We demonstrated that an internal metabolite regulates its production via feedback mechanisms by the moiety conservation. The noise in the concentrations of metabolites and carrier can be reduced drastically. This feedback mechanism is important for stabilization of the metabolite and carrier concentrations at the finite constant values during the slow relaxation. When this feedback is missing, this noise cannot be reduced microscopically. Therefore, the concentration of the internal molecule should decrease to zero or diverge in the saturated condition (S6 Fig and section 5 in S1 Text). This suggests that the feedback mechanism involving the carrier cycling may be responsible for the existence of the quasi-steady states.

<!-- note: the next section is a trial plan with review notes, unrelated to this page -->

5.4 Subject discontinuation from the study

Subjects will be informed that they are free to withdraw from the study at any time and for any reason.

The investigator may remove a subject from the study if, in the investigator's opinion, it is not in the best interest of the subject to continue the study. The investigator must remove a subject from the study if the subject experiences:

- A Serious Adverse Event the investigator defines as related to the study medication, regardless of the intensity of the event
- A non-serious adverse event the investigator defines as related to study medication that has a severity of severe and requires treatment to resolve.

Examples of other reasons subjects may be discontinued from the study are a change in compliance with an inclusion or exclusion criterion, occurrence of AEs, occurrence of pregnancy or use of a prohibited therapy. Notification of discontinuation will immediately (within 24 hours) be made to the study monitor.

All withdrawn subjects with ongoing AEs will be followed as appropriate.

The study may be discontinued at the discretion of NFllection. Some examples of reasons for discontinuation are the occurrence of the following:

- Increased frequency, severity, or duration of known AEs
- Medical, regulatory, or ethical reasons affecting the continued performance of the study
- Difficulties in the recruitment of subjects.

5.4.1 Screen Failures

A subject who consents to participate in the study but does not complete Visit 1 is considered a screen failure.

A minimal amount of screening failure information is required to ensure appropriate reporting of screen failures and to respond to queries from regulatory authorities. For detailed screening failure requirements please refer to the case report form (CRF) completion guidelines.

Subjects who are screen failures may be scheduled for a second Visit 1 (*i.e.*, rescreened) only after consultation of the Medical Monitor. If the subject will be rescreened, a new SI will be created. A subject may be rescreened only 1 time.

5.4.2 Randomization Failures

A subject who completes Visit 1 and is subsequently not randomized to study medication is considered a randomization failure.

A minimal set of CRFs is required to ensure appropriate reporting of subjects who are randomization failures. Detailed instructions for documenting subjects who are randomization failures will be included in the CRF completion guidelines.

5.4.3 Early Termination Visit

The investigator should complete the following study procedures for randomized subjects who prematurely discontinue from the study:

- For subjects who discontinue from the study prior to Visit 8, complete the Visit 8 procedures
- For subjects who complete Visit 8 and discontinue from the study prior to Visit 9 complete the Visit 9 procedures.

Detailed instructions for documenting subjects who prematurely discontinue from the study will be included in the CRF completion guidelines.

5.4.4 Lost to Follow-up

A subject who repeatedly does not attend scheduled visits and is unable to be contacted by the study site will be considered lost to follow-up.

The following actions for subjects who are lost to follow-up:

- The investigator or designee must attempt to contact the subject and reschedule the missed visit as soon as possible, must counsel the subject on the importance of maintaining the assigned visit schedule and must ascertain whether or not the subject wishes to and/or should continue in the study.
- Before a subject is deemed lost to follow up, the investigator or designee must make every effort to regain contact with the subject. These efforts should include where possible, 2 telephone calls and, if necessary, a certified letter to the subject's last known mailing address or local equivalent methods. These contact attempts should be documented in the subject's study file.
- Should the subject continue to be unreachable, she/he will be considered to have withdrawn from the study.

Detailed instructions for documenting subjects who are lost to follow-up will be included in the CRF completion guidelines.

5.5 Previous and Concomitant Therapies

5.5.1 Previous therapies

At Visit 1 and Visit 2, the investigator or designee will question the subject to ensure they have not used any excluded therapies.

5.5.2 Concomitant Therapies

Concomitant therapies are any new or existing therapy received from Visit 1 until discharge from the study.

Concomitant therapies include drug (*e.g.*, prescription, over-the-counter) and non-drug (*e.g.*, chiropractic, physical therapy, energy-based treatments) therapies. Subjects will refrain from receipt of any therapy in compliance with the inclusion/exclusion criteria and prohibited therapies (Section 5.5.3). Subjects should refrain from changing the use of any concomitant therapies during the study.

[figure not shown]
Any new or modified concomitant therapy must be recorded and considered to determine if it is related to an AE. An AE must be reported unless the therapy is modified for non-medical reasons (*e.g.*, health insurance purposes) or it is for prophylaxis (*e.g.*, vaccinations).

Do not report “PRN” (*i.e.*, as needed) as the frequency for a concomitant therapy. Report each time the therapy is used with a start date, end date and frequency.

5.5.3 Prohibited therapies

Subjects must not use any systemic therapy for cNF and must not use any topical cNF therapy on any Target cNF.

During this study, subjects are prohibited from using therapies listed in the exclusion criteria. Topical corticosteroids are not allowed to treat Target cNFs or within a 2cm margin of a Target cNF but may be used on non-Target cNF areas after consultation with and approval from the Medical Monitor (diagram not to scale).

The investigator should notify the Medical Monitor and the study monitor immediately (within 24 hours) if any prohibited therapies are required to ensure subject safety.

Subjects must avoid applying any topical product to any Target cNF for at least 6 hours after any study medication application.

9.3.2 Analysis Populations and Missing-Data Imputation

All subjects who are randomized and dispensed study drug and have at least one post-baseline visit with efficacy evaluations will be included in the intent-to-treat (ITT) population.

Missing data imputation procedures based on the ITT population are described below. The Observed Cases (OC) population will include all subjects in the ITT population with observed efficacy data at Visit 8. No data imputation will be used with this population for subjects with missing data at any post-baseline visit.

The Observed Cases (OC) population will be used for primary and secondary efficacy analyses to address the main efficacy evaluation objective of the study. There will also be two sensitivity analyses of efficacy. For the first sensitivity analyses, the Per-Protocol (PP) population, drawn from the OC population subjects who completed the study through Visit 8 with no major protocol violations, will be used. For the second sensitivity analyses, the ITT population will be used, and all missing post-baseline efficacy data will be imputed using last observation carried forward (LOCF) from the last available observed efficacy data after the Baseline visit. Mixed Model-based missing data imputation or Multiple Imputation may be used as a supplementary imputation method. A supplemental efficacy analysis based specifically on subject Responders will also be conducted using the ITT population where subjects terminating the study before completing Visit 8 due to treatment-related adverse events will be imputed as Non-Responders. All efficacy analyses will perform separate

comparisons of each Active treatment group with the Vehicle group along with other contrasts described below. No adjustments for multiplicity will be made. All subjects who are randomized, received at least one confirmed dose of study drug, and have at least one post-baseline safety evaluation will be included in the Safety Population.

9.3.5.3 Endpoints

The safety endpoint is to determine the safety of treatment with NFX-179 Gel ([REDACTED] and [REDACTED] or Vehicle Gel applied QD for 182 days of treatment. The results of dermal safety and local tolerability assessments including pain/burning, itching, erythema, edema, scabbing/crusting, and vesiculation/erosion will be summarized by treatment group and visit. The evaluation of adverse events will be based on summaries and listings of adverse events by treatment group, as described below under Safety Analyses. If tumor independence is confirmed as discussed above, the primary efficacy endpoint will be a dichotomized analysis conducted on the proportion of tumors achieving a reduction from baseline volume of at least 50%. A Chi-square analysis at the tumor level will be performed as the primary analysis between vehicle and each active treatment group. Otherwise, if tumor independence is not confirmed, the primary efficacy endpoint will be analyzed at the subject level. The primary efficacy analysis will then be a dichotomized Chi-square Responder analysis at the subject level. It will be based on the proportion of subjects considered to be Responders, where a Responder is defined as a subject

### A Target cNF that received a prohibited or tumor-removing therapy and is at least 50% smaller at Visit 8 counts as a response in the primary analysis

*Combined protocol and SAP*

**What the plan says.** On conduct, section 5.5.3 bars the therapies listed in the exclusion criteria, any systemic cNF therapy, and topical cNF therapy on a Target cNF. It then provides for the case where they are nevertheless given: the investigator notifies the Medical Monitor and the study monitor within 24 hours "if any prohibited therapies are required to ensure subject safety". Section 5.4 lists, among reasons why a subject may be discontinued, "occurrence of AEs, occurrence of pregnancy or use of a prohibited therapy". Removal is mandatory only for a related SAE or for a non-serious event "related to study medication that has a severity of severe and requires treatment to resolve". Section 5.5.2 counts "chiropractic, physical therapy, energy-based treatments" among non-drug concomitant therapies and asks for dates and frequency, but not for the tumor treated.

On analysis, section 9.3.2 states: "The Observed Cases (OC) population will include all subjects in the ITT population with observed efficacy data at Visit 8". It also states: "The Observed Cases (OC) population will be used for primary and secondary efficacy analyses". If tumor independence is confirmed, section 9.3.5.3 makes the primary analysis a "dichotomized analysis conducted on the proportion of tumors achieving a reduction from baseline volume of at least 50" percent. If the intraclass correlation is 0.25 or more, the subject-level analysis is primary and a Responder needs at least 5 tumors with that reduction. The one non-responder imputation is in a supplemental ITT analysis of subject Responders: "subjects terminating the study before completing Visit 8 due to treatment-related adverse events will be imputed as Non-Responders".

There are several important parameters contributing to the robustness against both external and internal fluctuations. In particular, kc, the turnover rate of an enzyme in the active carrier-consuming reaction, and kp, that in the active carrier-producing reaction, are important. We estimated these turnover rates using data from previously published studies: the glycolytic pathway of Escherichia coli during continuous aerobic cultivation [3, 29] and the lactic acid fermentation pathway of Lactococcus lactis during anaerobic cultivation with an 80% lactic acid yield [3032]. In both pathways, the enzyme levels necessary for each reaction are considered to be sufficient and not a rate-limiting factor, which we assumed in our model, and allowed us to consider the kinetics of substrate and carrier alterations subsequently. Based on our estimation, kc and kp in the glycolytic pathway are given as 50 s−1 and 12 s−1, respectively, while the Fano factor of the internal metabolite is estimated at nearly 0.2. For the lactic acid fermentation pathway, kc and kp are given as 1.2 s−1 and 4.9 s−1, respectively, and the Fano factor is estimated at 0.85 (see Table 1).